And my idea was to do it like a Shar-Pei dog.

Just did all these little Shar-Pei wrinkles all over him and put age spots on him, it was really fun. l remember when l was doing my makeup test, they were building the animatronic baby.

And l remember, l was like, "l wanna see this baby."

Because l like to see so l can really fall in love with what I'm gonna be working with since it's not gonna be a human or a real baby.

They have the baby sitting on a pole, and the pole is, like, in the baby's rectum, that's like, "Wait a minute."

Then I walk around the table and I see the face, and I'm like, "This thing is ugly."

It was hideous.

And every day I would go back just so I could attach and the more and more l looked at the baby, the more and more it started to look cute.

And I guess it's so ugly that it's cute.

You know those little fish with the big, big eyes and after a while you're like, "Oh, he's cute."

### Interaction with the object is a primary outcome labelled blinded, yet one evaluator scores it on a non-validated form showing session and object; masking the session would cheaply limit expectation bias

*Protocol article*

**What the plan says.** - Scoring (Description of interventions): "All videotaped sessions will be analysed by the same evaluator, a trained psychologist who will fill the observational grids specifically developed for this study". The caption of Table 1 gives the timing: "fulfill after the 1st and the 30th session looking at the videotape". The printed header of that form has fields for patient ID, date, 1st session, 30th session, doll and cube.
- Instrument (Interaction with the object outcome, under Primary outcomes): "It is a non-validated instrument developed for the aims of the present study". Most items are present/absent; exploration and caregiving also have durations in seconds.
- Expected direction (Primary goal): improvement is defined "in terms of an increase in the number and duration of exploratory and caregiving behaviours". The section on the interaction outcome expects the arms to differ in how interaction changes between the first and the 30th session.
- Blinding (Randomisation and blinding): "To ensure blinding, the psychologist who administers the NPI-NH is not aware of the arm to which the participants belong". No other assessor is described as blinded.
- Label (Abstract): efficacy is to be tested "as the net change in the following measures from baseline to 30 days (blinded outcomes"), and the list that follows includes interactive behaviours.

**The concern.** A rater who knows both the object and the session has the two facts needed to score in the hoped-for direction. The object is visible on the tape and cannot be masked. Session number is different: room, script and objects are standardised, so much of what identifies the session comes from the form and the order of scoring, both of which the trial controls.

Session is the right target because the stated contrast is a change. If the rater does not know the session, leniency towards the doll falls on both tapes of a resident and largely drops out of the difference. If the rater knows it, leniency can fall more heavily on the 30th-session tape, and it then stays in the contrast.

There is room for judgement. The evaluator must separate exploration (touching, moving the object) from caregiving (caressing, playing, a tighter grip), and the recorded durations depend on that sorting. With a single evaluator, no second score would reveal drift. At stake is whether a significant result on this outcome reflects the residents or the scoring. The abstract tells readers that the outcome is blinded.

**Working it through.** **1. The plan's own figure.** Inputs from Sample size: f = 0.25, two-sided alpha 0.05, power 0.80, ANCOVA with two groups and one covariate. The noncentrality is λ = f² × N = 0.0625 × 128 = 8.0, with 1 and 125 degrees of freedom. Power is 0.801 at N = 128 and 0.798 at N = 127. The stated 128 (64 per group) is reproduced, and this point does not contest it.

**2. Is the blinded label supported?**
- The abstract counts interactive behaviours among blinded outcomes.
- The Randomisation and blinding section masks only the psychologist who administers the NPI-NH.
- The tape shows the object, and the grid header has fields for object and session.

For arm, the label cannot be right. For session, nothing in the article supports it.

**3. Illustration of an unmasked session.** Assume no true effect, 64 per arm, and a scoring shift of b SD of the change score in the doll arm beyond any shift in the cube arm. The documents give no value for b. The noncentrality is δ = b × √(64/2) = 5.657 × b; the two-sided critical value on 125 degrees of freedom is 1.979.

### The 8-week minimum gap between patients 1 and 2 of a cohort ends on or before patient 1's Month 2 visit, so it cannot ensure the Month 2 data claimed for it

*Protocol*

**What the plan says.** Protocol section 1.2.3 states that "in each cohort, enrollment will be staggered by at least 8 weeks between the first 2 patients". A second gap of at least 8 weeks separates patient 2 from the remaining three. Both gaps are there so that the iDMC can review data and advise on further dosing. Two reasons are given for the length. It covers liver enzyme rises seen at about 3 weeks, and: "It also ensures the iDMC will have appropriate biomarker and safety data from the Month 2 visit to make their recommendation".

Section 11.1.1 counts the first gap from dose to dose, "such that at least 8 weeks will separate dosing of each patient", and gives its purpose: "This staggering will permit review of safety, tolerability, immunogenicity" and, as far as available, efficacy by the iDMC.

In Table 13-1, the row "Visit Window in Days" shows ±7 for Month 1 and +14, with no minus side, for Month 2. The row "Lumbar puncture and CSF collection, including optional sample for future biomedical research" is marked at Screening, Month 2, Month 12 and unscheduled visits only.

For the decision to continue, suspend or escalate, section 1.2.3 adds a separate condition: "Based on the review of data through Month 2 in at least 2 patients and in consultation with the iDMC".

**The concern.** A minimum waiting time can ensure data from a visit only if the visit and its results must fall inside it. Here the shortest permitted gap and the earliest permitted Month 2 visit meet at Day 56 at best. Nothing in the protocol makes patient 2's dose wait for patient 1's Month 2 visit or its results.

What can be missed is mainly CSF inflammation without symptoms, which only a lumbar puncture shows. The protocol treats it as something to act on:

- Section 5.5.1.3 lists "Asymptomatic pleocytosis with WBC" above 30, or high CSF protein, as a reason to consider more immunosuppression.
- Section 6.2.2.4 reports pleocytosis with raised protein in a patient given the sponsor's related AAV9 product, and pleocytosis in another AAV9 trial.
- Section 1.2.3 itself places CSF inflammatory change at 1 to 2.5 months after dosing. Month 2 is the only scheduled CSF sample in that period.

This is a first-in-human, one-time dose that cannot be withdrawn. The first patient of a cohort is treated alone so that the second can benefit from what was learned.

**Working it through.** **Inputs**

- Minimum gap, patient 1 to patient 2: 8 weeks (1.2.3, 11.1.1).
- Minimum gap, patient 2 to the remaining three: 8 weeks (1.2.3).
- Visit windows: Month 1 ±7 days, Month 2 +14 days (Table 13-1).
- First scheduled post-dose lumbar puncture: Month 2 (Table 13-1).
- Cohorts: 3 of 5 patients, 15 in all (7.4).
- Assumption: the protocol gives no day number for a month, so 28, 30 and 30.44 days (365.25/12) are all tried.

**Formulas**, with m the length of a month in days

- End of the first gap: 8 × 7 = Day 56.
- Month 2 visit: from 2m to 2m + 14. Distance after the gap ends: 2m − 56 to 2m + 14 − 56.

Boy, that does look like Brad now.

-From the bellybutton down. -Yeah.

Okay, so what lens is that?

-That's a 21. Okay. -Go to a 20.

So, we need to take a little bit of the sheen out of the forehead, just a teeny bit, just a little much.

Yeah, we need to add a little bit in here and a little bit here.

Then we need to take this up 'cause this is too wet-looking.

Okay.

-There you go. -And action.

He shows all the deterioration, the infirmities, not of a newborn, but of a man well in his 80s on the way to his grave.

This script, to me, is the ultimate meaning of unconditional love.

And that's a gift from God that we have.

That's basically what we're put on this planet Earth to do, is to give love.

At the end of our cycle, what do you do?

You move on from the flesh, so that's life.

But I think the best part of life is loving as much as you can while you're living.

-Cut it. -Good.